Psalm 119

I have understood more than all my teachers … (119:99)

Psalm 119 is not only the longest Psalm in the book of Psalms, but also the longest Psalm in the Hebrew Bible. It is an alphabetical acrostic, eight verses for each of the 22 letters of the Hebrew alphabet. Do the math – that’s a whopping 176 verses!

These Psalm reflections are based on the practice of reading over the Psalm and finding a single verse or phrase that resonates with me. This Psalm presents difficulties because of its length. I am trying to imagine the setting of Psalm 119, who wrote it, how it was used, and why it took so many words to make his point. It is an extended essay on studying and keeping God’s laws as a path to happiness. After a while, the words and images repeat themselves and blur together. While I found a number of beautifully expressed lines, I found the Psalm as a whole to be tedious. My philosophy is that if you have something to say, you should say it clearly and concisely. Don’t use three words when one will do or 176 verses when 22 will do.

The verse I chose speaks directly to the theme of the importance of learning. On the surface, though, it does not embody the typical Jewish reverence for teachers. However, it is possible to read the verse hyper-literally as “from all of those who taught me, I gained understanding.” This may have inspired Rabbi Chanina’s teaching, “I have learned much from my teachers, more from my colleagues, and the most from my students.” (Ta’anit 7a)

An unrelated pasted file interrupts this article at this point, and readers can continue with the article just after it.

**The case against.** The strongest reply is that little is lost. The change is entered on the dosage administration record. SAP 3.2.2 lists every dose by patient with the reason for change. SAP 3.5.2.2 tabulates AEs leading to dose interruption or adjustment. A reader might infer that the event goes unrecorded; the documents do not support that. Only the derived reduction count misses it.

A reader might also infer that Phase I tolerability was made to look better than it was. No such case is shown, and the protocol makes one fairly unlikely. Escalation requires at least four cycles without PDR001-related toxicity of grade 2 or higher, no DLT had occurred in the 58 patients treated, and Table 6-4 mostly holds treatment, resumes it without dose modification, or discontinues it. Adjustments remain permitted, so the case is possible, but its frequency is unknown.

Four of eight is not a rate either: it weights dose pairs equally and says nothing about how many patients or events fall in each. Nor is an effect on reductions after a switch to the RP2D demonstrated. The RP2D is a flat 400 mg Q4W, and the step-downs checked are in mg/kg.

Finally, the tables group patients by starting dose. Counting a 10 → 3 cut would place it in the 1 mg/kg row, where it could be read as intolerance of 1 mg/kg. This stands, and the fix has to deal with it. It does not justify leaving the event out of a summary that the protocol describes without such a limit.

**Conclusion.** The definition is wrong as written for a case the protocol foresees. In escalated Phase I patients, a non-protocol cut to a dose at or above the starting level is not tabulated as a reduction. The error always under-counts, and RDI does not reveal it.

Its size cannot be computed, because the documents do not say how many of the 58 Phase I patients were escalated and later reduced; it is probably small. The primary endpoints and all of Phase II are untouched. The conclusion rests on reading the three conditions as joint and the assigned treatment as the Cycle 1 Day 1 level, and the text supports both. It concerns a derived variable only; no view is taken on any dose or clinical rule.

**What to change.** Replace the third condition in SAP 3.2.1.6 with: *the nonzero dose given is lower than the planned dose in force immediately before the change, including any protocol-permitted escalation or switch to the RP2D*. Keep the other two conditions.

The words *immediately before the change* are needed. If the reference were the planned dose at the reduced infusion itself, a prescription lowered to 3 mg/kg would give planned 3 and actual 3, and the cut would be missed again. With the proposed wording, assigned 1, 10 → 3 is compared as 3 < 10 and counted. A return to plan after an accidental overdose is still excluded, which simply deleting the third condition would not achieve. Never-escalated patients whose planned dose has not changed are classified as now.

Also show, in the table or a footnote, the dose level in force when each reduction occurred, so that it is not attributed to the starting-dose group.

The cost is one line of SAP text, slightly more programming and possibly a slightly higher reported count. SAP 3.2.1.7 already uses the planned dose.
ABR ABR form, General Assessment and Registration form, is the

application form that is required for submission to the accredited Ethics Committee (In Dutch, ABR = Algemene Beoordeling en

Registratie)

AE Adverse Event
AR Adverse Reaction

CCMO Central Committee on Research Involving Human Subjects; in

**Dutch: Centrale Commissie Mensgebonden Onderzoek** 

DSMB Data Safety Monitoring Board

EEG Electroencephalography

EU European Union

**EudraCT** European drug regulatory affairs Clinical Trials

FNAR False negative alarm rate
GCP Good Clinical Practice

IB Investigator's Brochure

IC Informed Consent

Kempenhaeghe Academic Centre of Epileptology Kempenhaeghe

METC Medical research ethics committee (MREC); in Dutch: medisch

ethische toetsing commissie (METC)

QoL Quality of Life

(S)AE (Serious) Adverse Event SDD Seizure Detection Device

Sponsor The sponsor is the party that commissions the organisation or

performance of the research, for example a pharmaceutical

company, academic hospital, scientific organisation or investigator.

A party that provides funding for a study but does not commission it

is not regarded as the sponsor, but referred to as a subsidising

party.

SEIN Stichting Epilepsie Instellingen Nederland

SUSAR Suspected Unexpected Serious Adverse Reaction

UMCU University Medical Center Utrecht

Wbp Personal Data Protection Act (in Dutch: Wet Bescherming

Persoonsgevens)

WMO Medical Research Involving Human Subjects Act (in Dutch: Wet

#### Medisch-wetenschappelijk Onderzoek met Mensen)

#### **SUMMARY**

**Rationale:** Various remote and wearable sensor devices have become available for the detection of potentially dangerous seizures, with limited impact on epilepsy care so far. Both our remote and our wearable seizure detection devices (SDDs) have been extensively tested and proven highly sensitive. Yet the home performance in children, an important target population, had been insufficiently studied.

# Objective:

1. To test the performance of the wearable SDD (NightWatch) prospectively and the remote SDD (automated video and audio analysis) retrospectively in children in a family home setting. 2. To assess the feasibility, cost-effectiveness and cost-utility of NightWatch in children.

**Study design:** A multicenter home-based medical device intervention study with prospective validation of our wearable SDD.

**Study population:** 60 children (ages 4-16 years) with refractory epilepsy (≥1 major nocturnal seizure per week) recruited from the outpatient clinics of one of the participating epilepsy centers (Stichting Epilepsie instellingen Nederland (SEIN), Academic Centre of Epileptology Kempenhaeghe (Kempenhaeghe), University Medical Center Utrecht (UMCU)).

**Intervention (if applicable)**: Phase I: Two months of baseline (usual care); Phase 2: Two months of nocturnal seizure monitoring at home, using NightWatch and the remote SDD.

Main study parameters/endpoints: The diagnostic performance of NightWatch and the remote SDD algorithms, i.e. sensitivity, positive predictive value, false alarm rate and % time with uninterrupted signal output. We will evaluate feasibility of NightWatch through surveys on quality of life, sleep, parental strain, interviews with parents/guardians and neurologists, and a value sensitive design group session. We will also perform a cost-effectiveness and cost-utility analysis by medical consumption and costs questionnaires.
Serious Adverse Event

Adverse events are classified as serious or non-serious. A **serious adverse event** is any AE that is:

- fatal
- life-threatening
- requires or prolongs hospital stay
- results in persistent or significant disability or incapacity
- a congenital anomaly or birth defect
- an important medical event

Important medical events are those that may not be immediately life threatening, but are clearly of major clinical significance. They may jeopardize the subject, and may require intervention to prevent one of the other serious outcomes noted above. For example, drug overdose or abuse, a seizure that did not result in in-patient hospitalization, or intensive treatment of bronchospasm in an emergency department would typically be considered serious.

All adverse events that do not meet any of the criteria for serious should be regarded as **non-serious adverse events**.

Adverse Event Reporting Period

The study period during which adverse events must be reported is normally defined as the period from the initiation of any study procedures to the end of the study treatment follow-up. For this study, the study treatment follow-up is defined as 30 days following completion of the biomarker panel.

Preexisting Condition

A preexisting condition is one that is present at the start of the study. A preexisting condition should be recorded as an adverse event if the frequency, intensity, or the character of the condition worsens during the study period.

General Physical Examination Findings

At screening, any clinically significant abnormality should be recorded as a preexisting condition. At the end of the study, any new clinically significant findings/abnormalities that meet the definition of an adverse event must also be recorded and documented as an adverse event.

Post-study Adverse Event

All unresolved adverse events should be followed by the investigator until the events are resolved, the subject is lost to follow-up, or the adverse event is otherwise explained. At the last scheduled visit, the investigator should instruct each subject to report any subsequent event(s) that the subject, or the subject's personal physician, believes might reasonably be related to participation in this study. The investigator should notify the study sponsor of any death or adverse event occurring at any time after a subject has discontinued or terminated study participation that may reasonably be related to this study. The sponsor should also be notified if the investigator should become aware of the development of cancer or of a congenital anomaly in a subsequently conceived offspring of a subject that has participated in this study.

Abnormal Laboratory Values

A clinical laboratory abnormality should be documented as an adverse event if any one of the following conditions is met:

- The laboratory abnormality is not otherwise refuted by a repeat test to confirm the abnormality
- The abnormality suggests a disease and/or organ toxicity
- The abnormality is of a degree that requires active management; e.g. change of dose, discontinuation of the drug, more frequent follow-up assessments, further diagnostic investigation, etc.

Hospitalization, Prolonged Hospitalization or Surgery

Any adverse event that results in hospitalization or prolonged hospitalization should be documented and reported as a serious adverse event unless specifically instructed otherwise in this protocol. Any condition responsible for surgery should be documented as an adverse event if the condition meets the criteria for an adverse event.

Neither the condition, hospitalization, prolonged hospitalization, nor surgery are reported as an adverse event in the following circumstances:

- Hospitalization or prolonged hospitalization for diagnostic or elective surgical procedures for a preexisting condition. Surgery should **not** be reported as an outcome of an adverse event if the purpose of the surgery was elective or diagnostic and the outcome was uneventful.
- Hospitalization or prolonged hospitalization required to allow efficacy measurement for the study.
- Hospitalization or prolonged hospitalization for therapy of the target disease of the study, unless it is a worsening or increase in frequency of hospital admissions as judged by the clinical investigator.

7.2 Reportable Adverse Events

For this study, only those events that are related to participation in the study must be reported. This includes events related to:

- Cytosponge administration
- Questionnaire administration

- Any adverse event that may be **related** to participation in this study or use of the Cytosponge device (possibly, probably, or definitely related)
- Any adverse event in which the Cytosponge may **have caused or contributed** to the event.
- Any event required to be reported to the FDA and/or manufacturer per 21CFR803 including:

If the overall message of the Psalm praises those who are always seeking ways to gain knowledge then the my reading of the verse fits well. There is an opportunity to learn from every interaction with another person. Every encounter is a chance to see the face of God.

Psalm 98

Sing to Adonai a new song, for God has worked wonders; God’s right hand, God’s holy arm, has won victory.  Adonai has announced victory, God has revealed triumph in the sight of the nations. (98:1-2)

This is the fourth Psalm of Kabbalat Shabbat, corresponding to the fourth day of the week and to the fourth sefirah (mystical aspect of God) known as Netzah – victory or triumph. In Kabbalah, Netzah implied endurance and patience. It’s opposite, which we’ll address next week, is Hod, majesty or splendor, and represents submission.